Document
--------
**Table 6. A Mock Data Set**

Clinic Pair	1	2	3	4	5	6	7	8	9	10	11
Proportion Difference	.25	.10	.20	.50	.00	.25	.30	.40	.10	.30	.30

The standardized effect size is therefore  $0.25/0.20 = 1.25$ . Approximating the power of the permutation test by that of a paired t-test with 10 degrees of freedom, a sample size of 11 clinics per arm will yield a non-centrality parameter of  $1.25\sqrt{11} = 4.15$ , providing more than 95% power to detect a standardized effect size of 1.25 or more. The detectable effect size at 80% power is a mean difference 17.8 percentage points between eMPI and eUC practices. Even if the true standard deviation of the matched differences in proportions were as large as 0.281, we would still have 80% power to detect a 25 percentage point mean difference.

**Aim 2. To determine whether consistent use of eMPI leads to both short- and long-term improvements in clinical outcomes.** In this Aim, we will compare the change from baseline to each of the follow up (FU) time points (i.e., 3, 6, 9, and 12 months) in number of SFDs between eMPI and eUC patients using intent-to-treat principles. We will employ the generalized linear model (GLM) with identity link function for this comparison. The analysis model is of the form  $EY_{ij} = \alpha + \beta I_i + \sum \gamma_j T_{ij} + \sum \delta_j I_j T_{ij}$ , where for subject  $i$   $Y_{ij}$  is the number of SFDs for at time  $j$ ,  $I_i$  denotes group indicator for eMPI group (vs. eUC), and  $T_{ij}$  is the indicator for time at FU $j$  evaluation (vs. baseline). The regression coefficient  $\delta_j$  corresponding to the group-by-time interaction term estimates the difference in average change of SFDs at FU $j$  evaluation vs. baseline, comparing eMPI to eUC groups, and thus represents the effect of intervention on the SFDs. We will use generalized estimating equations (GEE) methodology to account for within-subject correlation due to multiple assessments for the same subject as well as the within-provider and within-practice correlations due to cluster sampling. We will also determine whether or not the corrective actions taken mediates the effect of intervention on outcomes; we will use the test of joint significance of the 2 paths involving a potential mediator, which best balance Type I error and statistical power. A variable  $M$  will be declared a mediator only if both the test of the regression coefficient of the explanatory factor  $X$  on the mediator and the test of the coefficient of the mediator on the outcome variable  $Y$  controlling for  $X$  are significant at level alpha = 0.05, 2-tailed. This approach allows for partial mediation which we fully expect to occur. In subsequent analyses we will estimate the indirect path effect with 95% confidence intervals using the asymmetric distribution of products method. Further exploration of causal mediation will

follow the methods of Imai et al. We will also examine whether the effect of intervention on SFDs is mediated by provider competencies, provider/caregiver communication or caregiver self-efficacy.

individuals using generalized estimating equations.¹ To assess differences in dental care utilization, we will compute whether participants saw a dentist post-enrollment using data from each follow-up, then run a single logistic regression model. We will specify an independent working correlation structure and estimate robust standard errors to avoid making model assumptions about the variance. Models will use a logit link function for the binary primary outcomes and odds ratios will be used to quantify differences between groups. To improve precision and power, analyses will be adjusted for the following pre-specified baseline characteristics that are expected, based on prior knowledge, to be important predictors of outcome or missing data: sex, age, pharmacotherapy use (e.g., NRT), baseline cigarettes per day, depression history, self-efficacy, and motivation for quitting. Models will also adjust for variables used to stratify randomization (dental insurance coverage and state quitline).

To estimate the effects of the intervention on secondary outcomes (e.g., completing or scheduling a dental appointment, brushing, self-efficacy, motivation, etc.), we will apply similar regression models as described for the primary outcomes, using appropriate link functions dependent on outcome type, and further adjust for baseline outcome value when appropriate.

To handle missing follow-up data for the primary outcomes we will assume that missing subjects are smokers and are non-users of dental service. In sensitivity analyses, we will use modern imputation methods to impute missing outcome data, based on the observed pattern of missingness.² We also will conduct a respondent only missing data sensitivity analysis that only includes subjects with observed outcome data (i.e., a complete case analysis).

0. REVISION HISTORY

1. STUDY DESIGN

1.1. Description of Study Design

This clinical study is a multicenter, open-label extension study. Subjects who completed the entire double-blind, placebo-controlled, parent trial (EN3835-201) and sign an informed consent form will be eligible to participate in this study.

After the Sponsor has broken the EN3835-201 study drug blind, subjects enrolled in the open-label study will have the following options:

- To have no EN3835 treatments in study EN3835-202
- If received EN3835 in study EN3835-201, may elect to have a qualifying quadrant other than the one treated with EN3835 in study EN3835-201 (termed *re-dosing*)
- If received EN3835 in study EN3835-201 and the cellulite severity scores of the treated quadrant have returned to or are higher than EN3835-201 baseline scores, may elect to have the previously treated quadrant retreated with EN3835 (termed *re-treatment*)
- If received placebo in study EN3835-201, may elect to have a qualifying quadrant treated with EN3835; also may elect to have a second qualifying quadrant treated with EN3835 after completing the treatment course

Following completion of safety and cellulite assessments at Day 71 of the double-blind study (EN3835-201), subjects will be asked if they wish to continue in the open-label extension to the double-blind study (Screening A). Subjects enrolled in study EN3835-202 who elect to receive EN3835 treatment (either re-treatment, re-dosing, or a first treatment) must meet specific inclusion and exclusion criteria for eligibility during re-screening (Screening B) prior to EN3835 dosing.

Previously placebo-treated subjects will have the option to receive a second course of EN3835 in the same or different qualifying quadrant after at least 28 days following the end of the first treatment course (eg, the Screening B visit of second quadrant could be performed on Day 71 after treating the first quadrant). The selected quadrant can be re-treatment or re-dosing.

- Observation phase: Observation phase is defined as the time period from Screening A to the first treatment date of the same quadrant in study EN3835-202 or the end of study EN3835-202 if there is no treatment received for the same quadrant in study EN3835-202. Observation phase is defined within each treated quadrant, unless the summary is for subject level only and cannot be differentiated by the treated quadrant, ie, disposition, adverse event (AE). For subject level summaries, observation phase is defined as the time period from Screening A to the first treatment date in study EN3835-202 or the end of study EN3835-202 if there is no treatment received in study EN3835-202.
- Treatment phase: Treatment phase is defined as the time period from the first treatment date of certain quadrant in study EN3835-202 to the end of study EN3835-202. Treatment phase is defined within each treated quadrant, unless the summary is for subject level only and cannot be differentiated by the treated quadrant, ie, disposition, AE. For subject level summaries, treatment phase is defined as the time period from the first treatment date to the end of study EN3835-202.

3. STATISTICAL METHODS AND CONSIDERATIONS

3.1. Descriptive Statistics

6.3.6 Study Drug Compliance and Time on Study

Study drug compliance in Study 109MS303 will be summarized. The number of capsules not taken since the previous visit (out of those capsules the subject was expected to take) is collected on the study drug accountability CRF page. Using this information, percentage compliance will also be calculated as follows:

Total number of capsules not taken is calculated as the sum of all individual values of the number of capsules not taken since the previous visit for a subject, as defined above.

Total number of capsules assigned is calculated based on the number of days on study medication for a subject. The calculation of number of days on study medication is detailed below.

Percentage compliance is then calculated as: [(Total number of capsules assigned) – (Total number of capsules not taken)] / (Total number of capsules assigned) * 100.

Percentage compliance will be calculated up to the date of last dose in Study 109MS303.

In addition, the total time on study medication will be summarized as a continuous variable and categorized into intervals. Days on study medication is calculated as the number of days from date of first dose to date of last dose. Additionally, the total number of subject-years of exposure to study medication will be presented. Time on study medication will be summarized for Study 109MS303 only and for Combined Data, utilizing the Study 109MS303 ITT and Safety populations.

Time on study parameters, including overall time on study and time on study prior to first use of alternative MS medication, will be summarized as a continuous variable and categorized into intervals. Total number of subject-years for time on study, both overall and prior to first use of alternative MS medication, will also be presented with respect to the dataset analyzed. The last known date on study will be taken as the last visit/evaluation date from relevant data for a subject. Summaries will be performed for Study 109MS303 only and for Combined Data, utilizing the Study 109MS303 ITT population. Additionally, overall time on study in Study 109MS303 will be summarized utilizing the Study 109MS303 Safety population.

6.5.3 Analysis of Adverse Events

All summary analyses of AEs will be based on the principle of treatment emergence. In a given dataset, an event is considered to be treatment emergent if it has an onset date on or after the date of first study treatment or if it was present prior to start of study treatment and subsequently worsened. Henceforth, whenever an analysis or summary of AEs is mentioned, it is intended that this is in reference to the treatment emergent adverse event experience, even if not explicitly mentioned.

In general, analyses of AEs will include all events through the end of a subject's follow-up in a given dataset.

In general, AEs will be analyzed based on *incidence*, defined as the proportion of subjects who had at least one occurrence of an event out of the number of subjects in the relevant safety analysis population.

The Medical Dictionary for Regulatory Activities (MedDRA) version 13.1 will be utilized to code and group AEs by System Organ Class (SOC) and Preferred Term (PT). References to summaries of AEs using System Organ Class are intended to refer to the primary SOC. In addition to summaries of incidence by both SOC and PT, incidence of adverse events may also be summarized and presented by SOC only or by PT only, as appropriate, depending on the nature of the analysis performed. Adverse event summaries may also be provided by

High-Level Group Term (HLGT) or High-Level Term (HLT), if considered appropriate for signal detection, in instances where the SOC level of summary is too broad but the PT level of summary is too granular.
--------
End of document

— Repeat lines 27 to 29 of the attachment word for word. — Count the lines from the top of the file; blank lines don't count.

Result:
Total number of capsules not taken is calculated as the sum of all individual values of the number of capsules not taken since the previous visit for a subject, as defined above.

Total number of capsules assigned is calculated based on the number of days on study medication for a subject. The calculation of number of days on study medication is detailed below.

Percentage compliance is then calculated as: [(Total number of capsules assigned) – (Total number of capsules not taken)] / (Total number of capsules assigned) * 100.